“We decided to not be sitting ducks, and to get into our car and drive out with our two babies. For a long time, I could not talk about this. I ran back to our house to get boots. That saved us,” she recalls.
“We did not know that the defence forces were shooting people who came out to the road. Their intelligence was out of date. They wanted to kill ANC people and stop the Botswana government from giving ANC people refuge.”
Twelve people were murdered. The reaction to the raid was so negative that apartheid spy Craig Williamson planted stories in The Citizen and Sunday Times under the headline, Guns of Gaborone, displaying images of weapons he had sourced from his security branch colleague, Eugene Coetzee.
The Richers, like many in the ANC and MK, left Botswana and moved to Zimbabwe. The raid, says Laurentia, affected their youngest child the most as they lived in a state of fear and constant surveillance after learning they were on the SA Defence Force hit list.
Many women are still afraid to talk of their experiences in MK, and of the sexually exploitative practices that happened to some at the hands of senior ANC members.
In a master’s thesis about 10 MK women, submitted in 2009, Kongko Louis Makau found that the greatest challenge the Class of 1976 had to deal with after crossing the border, was “undoing the long-held perception that the military was exclusively a male domain where women had no place”.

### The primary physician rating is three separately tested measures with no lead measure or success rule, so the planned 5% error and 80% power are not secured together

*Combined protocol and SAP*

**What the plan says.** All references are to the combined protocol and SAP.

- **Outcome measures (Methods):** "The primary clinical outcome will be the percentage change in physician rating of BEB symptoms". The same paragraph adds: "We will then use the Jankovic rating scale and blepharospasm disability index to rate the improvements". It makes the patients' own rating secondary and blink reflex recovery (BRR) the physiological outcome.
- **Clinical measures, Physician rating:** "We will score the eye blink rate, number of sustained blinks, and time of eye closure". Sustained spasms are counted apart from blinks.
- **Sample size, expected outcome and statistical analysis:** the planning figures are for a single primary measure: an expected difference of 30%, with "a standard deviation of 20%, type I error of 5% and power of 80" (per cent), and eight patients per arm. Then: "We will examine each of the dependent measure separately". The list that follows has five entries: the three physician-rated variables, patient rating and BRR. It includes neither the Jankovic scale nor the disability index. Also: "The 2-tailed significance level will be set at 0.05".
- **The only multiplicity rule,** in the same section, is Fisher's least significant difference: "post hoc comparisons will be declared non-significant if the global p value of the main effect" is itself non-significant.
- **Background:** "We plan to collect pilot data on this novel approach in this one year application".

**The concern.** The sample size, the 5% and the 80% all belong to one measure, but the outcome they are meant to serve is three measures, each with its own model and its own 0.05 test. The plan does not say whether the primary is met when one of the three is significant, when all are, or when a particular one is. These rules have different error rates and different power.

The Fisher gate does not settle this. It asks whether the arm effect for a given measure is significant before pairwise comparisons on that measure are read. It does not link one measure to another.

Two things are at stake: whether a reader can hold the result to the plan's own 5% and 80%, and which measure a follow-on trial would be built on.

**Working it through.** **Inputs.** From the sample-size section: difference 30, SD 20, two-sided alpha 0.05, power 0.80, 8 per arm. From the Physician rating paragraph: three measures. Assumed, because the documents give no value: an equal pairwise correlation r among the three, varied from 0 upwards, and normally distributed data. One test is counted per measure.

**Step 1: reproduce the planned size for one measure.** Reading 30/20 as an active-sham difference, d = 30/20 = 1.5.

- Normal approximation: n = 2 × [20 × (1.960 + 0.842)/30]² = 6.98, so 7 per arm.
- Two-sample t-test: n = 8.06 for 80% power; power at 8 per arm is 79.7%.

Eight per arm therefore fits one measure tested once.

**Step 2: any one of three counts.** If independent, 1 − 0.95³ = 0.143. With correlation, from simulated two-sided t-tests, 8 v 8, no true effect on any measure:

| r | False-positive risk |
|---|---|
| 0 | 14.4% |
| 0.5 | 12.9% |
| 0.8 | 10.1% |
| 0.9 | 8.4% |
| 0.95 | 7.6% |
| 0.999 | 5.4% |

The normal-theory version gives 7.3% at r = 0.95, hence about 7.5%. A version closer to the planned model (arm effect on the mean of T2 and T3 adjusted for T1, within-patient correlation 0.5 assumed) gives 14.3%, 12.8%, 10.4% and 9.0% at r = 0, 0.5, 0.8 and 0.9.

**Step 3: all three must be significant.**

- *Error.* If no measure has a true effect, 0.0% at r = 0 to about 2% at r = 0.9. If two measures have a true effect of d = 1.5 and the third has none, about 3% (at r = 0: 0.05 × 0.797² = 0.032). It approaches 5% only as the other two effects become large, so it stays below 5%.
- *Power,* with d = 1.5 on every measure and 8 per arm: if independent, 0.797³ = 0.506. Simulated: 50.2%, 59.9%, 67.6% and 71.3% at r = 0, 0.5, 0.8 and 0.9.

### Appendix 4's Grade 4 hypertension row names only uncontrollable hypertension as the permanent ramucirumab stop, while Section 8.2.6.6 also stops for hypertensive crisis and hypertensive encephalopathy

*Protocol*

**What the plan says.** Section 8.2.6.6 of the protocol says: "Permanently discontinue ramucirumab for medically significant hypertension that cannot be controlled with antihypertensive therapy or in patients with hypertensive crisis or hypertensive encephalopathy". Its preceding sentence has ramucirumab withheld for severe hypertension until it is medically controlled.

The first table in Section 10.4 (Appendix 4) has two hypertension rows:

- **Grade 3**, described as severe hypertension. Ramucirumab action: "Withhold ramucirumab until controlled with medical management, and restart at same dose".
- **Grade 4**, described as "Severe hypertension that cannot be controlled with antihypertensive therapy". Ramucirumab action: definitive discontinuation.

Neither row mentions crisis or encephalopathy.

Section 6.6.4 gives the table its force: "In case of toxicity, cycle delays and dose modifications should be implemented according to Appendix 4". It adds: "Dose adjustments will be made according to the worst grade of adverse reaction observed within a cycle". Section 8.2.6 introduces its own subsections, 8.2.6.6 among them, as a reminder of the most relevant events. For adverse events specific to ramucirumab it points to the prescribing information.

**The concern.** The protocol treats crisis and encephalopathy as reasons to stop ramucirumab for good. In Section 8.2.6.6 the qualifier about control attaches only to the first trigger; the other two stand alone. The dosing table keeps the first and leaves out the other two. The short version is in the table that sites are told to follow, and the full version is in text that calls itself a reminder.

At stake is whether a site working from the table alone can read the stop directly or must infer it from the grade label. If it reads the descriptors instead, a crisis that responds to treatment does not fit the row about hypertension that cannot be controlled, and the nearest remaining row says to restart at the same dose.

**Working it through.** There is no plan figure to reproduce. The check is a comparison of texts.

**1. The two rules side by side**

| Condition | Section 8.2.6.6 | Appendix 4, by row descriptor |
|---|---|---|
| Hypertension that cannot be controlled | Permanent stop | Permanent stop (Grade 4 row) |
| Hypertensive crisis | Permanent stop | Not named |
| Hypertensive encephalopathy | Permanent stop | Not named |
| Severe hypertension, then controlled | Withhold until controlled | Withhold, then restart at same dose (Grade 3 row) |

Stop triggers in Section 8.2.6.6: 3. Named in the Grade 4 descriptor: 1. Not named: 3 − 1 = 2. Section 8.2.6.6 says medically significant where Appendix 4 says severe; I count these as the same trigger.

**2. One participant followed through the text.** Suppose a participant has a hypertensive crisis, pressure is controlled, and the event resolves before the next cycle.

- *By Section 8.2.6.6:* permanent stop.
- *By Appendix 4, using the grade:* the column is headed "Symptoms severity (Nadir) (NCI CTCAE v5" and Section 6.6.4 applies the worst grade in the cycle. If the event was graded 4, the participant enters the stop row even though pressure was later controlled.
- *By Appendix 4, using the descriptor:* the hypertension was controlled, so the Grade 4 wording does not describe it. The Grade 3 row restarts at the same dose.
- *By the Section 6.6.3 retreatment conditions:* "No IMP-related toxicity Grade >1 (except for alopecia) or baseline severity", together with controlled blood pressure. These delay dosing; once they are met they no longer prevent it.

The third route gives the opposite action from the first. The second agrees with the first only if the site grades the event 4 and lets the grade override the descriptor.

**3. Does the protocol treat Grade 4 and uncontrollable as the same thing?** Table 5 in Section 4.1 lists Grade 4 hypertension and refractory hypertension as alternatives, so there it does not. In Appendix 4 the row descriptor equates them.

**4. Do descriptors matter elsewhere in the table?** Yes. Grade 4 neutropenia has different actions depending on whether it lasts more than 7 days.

Many of the young women had been treated as equals during the Soweto uprising.
As Mohale recalls: “I used to work with men most of the time. They treated me with respect. I was mostly in the office of Moses Mabhida and Joe Gqabi. I was treated like a sister.”
Makau found that once they arrived in the frontline states, “the women, in some instances, were not taken seriously by their male counterparts or were even undermined. And, worse at times, they were seen as a threat for becoming soldiers.
“The women, therefore, had to rely on other people, such as Chris Hani, to protect them from abuse and maltreatment in the camps.”
One woman, who shared accommodation with MK female recruits from the 1960s and 1970s in Zambia and Tanzania, said the ANC at the time was illprepared for women.
“They had to live together with men in the camps. Maybe sometimes a separate tent was all they might have been given. They did not get sanitary towels, so they improvised with grass or clothes. They were constantly in fear of being raped. So, to protect themselves they would get a boyfriend or sleep with someone in charge.”
She relates the tale of an MK woman, who was once the lover of a well-known MK commander. He took her on as his girlfriend in the late 1970s. “The commander dumped her when she fell pregnant, and she learnt very early on to use a knife and to wear clothes that made it difficult to be raped by comrades.”
Thenjiwe Mtintso told the TRC how, despite her own high MK position, a male comrade told her: “You